Note that I am not saying that there couldn't be some form of continuous brain-representation of the spot at successive place-times, as Goodman puts it, but just that there needn't be, on the evidence so far considered. It doesn't follow from the undeniable fact that it seems to the subject as if there has been continuous motion of the spot (with an abrupt midcourse color change). This is a crucial pivot point in a host of arguments (or should we say, argument-failures). Let's go over the ground again, more slowly.

1. It definitely does seem to the subject as if there has been continuous motion of the spot from left to right.

So, on standard materialist assumptions it follows that

2. There has been representation of some sort in the subject's brain of the spot being (or having been) in continuous motion.

But it does not follow from (2) that

3. there has been continuous (or even roughly continuous) representation of the motion of the seeming-spot--via a succession of "frames" or something like that.

the sentence

4. The moon goes round the earth in an elliptical orbit.

is a representation of the moon as being in continuous motion, but it is not itself a continuous or even roughly continuous representation of the moon's motion. You don't need a continuous representation to represent motion as continuous, and, as color-by-numbers shows, you don't need a homogeneous representation to represent a property as homogeneous. In general, you can't read the properties of a representational medium directly off the properties represented by it. But often it is tempting to make this illicit inference.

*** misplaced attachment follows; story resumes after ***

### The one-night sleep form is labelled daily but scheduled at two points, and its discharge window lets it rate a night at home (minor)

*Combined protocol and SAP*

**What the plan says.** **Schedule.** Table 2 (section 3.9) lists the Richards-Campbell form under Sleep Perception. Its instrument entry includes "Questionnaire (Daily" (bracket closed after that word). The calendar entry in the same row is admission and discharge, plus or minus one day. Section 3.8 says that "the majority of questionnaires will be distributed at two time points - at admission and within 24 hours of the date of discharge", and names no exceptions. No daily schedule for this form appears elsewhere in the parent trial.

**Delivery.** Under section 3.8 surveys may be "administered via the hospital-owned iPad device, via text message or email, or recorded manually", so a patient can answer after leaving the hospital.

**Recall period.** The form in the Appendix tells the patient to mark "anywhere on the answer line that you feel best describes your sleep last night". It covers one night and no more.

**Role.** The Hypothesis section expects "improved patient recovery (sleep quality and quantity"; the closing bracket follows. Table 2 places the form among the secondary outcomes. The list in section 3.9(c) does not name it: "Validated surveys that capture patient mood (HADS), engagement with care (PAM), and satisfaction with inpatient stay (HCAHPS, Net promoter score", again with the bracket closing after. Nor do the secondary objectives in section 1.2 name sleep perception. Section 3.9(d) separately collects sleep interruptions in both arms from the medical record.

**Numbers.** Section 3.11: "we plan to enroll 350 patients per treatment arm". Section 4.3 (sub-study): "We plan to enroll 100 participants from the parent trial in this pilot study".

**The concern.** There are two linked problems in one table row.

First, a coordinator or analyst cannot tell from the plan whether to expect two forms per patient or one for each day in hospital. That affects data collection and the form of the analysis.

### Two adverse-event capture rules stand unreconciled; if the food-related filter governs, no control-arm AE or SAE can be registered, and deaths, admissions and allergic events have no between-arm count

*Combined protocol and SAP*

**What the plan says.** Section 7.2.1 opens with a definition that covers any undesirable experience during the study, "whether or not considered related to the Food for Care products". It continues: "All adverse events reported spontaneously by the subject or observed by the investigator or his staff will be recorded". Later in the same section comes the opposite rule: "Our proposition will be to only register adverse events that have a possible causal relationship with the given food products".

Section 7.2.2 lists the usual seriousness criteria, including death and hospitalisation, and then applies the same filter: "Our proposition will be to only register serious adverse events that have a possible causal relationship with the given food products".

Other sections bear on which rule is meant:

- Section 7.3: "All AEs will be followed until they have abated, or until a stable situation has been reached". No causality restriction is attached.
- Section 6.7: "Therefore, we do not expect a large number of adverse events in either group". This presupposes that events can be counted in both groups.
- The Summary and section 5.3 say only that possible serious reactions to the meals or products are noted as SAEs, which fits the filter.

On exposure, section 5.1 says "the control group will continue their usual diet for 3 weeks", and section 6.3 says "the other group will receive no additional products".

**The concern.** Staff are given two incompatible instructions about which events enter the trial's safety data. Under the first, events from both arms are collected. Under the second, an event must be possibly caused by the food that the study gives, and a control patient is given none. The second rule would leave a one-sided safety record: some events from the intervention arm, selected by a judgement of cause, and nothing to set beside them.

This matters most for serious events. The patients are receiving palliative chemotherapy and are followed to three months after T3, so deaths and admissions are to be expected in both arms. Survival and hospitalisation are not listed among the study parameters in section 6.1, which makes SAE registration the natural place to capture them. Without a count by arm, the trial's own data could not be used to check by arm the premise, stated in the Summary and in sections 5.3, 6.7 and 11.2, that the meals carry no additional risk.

When people learn of the color phi phenomenon, I find that their first impromptu model posits something like a delay loop for the representation of the actual stimuli (the red and green spots), so that the brain has time, in a sort of editing studio somewhere between the eyes and "consciousness," to interpolate a few frames to "fill in" the temporal and spatial gap between the two stimuli (A and B) with some meaningful transition. Goodman succumbs to this temptation in the quoted passage. The idea is that this interpolated material

Figure 7

must be provided by the brain for the eventual presentation to . . .to whom? To the audience in the Cartesian Theater. But this supposed presentation process is entirely gratuitous. Why should the brain bother making frames C and D if, down in the editing studio, it has already arrived at the interpretation of the stimuli as an instance of motion-with-color-change? For whose benefit would all this painting be done? There is no further act of interpretation needed, and indeed, there is no one in the brain to look at frames C and D.Endnote 1

The brain engages in interpretation or discrimination all the time, at all levels, but there is a natural tendency to think of all interpretation as deferred until it can be done "in consciousness" (by the Self, presumably). And if interpretation were so deferred, then it would stand to reason that the interpretations accomplished by the Self would have to be based on something--something "in consciousness." And so we are attracted to the idea of the brain having to provide that basis in some sort of re-presentation (in a relatively uninterpreted format) of the data on which it has already based its interpretations! There is a tendency, in other words, to think of "filling in" as something the brain has to do to provide the Self with the evidence--the "sense data", to speak in antique terms--on which to make judgments.

But the question of whether the brain "fills in" in one way or another is not a question on which introspection by itself can bear, for introspection provides us--the subject as well as the "outside" experimenter--only with the content of representation, not with the features of the representational medium itself. For evidence about that, we need to conduct further experiments.Endnote 2